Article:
Here’s all the writing about beer and pubs that grabbed our attention in the past week, from racism to Belgian burglars.
This week’s big viral piece was by Toni Canada for Kulture and issued a challenge on the subject of of race in (primarily the American) beer scene:
The craft beer community swears it isn’t racist, but the disparity in the amount of visibility, public concern, and outrage given to issues offending white craft beer drinkers versus those concerning black folks tells a different story.
(But a note: we had seen the Founder’s news, were following the story, and felt as if it got decent coverage at, e.g., VinePair. Which stories shouldn’t have been written or shared to make more room for more on this?)
Deep in the technical weeds, Andreas Krennmair has written a fascinating piece on ‘Why a Triple Decoction Mash Can Never Fail’:
[When] bringing your decoctions to a boil, they will partially, if not mostly, convert, and then release more starch during the boil, which will then be fully converted in the main mash. There are two decoctions where the enzymes get into the right temperature range to convert starch into sugar, and there are two rest steps where the enzymes have even more time to convert more starch into sugar. Your whole mash goes through the right temperature so many times, it will eventually be fully converted. And to get into these right temperature ranges, all you need to do is follow a few simple principles. And if you want, you could even do this totally without a thermometer.
For Ferment, the magazine of beer subscription service Beer 52, Matt Curtis has written about ‘mindful drinking’:
I’ve been using a popular app called Headspace for over two years, which loosely leans on Buddhist meditation techniques (without ever getting too heavy). Essentially it’s like a little daily workout for your brain, and it helps you notice things. This practise can be easily applied to beer. It can be as simple as letting the liquid in your glass hold your complete attention, from first sip to last. Similarly it can help you manage (but importantly, not cure) things such as social anxiety, possibly even helping to make those moments in the pub all the more meaningful.
Flagship February has prompted some surprisingly interesting writing such as this from beer writer of the year Emma Inch on St Austell Proper Job and heartbreak:
Sometimes the places you visit with a lover become imbued with so much more than the beauty they may intrinsically possess. They become saturated with memories, drenched in meaning: that beach where you stepped in and out of each other’s footprints; the path where she held your hand as you jumped from the stile; the estuary that cut into the cliffs like a half-smile, leading to that spot where you kissed, her hair whipping against your cheeks and the sea-spray filling your mouth with her salted scent. And then there’s the beer on your lips in the pub that becomes yours for the week. Your pub. The pub where you told that joke; where you ate that sandwich; where the dog fell asleep with his head in your boot. The pub where you ordered that pint you’d never had before and then ordered the same beer again and again all week.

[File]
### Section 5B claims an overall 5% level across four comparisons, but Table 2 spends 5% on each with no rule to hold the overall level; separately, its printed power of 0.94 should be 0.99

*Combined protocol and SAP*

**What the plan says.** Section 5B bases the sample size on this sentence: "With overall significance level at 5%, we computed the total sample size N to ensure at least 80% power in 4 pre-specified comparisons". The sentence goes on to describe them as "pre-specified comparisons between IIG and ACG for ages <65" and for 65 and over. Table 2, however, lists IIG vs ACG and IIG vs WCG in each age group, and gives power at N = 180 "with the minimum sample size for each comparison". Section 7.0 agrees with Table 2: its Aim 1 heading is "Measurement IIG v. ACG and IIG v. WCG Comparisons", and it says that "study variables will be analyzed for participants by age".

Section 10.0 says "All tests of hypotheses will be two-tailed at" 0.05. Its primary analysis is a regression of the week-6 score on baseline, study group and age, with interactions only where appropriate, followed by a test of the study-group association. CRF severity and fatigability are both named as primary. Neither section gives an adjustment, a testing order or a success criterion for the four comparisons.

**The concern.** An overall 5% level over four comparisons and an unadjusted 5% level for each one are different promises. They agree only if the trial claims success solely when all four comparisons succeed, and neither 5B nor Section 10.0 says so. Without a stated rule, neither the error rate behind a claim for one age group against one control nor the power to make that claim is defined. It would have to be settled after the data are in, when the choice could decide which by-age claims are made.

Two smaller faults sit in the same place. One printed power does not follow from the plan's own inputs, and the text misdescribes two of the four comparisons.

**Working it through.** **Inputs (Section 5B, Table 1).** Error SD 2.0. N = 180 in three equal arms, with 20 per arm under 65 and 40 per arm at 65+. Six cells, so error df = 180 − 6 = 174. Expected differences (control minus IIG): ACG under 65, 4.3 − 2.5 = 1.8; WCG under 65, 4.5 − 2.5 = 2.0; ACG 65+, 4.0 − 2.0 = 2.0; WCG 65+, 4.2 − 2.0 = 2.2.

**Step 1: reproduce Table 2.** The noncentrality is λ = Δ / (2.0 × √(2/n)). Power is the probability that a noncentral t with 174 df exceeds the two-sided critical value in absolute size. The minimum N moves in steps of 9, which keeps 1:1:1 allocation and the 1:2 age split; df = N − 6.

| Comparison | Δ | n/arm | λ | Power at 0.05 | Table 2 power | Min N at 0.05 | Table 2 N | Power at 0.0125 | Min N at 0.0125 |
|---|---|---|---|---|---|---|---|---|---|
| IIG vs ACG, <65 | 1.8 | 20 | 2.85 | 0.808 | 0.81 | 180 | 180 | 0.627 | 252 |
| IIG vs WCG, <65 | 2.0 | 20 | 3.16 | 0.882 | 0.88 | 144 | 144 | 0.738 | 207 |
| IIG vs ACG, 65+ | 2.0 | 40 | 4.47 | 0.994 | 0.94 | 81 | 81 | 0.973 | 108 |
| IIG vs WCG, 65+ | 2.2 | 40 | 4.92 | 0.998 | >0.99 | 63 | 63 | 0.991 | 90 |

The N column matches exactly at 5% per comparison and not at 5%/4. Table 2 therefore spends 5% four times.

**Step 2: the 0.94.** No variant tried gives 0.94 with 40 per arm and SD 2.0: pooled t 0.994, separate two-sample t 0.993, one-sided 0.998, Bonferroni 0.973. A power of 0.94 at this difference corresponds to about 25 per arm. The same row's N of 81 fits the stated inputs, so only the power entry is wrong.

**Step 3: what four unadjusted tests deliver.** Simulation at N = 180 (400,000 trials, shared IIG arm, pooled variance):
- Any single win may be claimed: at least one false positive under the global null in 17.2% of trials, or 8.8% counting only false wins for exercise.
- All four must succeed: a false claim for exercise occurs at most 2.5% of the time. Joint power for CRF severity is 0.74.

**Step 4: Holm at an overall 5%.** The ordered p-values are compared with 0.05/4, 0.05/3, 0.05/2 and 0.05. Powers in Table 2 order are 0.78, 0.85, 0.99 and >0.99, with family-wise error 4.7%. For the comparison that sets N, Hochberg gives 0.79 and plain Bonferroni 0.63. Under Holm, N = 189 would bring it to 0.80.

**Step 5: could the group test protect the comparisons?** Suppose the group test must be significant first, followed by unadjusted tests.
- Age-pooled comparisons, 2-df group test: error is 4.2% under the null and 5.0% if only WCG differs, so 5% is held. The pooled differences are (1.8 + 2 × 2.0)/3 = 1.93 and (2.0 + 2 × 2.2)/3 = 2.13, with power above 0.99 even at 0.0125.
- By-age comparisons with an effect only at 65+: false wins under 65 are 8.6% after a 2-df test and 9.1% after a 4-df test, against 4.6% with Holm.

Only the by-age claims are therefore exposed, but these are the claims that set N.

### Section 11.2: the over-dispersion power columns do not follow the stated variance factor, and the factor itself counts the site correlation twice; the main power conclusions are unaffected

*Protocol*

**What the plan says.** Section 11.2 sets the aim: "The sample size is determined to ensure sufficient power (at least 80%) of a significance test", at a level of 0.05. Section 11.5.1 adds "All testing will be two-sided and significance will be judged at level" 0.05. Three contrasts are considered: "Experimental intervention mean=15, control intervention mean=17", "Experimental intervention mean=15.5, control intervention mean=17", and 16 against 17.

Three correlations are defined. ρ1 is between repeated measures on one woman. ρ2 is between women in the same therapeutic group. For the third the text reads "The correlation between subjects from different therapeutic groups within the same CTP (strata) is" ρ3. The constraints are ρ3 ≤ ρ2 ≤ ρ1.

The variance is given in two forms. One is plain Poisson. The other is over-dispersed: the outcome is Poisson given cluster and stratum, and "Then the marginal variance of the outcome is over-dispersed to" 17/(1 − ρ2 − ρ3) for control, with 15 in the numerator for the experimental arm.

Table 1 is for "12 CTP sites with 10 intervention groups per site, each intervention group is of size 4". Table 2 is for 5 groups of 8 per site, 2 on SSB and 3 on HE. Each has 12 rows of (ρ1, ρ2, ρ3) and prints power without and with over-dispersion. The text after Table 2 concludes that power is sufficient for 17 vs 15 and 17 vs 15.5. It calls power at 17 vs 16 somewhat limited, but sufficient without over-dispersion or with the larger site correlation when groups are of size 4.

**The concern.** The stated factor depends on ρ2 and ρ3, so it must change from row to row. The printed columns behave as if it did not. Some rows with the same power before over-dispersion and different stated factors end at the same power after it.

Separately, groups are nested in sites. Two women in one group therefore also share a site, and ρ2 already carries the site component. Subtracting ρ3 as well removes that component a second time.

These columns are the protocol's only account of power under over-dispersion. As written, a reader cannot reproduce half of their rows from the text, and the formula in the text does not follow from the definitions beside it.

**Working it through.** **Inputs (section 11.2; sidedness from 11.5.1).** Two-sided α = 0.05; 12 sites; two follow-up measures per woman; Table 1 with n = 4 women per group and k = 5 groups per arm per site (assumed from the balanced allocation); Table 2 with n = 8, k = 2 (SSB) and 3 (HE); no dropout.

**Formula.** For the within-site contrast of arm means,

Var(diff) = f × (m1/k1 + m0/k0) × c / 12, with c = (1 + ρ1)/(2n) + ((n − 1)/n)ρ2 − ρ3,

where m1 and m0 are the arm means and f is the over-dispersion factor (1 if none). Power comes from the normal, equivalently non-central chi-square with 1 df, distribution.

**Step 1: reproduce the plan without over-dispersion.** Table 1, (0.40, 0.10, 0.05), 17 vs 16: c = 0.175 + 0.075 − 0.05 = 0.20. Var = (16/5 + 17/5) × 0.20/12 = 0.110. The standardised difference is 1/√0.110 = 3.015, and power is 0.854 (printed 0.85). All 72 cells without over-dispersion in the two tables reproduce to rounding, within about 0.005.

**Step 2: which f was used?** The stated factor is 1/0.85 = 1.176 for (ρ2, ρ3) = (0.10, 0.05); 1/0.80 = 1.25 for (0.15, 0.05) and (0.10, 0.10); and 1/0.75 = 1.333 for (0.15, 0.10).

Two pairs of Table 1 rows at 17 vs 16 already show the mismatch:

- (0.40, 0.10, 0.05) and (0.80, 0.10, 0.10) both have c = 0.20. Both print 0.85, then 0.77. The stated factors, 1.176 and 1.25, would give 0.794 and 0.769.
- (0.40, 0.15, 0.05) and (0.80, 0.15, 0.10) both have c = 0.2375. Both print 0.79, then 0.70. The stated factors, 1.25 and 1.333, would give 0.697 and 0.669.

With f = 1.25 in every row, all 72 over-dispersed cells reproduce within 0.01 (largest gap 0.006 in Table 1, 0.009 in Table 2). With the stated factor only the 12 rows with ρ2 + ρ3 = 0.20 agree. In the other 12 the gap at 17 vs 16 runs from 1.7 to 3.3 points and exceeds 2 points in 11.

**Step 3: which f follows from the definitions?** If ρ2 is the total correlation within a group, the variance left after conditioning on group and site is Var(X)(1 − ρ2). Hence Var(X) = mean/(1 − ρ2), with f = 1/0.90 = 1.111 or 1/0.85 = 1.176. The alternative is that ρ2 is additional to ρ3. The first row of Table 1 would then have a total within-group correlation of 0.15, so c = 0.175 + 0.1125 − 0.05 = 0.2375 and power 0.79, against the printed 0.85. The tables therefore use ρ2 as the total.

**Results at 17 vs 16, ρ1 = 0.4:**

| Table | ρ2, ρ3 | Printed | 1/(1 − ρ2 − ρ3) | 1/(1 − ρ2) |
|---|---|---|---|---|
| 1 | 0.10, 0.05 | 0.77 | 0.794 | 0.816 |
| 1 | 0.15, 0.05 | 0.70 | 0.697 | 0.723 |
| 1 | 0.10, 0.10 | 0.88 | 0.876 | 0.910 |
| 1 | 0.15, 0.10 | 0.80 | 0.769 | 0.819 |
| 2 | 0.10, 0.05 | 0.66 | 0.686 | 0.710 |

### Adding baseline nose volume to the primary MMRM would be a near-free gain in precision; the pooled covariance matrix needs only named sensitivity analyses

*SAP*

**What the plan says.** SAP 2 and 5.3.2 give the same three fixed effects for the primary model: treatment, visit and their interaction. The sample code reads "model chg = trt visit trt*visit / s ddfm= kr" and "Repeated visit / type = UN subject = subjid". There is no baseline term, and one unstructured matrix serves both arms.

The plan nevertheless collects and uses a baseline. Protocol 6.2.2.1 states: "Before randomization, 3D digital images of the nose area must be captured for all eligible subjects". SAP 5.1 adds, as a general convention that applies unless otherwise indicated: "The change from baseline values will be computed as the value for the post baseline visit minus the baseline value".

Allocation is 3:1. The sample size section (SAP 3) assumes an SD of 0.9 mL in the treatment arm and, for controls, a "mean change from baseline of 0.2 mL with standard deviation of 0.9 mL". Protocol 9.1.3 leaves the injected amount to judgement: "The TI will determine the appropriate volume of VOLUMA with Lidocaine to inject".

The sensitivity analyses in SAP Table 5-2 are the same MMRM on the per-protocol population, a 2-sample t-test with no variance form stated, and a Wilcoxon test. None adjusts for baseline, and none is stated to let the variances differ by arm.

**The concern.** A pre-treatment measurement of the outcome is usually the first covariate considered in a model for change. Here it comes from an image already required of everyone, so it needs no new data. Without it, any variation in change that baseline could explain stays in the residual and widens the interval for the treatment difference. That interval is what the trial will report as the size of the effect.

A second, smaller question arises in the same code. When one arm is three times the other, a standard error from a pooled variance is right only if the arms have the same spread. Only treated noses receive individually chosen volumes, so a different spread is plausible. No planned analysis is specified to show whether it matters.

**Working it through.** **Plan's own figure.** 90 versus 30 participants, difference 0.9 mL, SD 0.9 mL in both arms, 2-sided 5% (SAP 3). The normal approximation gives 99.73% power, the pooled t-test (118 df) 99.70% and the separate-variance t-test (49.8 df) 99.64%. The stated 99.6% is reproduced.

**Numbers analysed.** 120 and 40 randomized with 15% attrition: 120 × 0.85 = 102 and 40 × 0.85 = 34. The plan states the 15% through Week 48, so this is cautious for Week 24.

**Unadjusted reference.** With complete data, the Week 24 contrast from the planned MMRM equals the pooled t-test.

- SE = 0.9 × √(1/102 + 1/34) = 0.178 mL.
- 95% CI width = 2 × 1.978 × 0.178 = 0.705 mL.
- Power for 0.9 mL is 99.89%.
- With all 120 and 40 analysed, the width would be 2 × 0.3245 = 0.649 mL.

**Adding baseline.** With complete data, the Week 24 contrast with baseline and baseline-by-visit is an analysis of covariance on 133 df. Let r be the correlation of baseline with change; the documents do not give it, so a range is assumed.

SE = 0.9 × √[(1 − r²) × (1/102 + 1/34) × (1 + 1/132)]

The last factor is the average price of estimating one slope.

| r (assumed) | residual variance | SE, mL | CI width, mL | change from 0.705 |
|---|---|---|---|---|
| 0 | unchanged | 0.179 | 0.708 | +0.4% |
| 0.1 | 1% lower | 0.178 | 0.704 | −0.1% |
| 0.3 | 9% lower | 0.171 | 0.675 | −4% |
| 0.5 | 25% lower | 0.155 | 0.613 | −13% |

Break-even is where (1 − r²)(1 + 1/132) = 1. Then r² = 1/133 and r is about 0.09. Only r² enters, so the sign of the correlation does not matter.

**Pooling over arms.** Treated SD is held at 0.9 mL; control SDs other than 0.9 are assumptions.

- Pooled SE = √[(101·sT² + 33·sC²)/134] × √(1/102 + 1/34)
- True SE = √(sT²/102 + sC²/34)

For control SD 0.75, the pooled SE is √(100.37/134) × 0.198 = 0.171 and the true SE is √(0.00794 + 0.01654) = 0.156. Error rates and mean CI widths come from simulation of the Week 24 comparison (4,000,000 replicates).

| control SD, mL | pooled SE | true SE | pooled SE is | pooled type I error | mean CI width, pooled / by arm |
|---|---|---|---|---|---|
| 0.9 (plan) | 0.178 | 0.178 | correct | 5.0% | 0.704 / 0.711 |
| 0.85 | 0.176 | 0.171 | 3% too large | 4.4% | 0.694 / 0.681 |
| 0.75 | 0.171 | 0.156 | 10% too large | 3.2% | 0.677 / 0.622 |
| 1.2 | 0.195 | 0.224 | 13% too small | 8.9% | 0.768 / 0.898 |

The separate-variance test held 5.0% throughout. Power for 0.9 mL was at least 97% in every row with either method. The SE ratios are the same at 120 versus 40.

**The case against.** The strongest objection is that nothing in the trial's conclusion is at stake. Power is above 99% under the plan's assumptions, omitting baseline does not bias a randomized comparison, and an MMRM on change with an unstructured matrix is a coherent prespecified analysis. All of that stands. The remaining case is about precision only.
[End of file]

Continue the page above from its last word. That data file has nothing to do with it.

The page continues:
This week’s piece from the archive is by the late Gavin Stamp for Apollo magazine, from 2015, on the subject of pub architecture:
Those who have written about pubs and inns always seem to have felt they were under threat, and certainly their history is one of constant change. Girouard noted that ‘London is full of dead pubs. In Oxford Street…there were nineteen pubs in 1890; today there is only one.’ The advent of railways in the mid 19th century was a catastrophe for the old coaching inns, taking away their trade. In London they disappeared – the Society for Photographing the Relics of Old London recording several, like the Oxford Arms in Warwick Lane, in their last sad days. Now we have only the George in Southwark, that precious galleried fragment off Borough High Street, to show us what they were like.
If you want more reading, Breandán Kearney’s updates on the Belgian beer scene are essential reading. The latest instalment offers news on burglaries, not-Lambic, kombucha and more.
We’ll finish on this bright note:
Felt like a thundercloud so went and bought cheese for tea. Stomping my way home a pub regular waved at me through the Ale House window. Had to join him for a half of Vocation Pride and Joy, didn't I? All the auld lads saw I was grumpy & set about cheering me up. Pubs are great.
— Katie Mather (@Shinybiscuit) February 22, 2019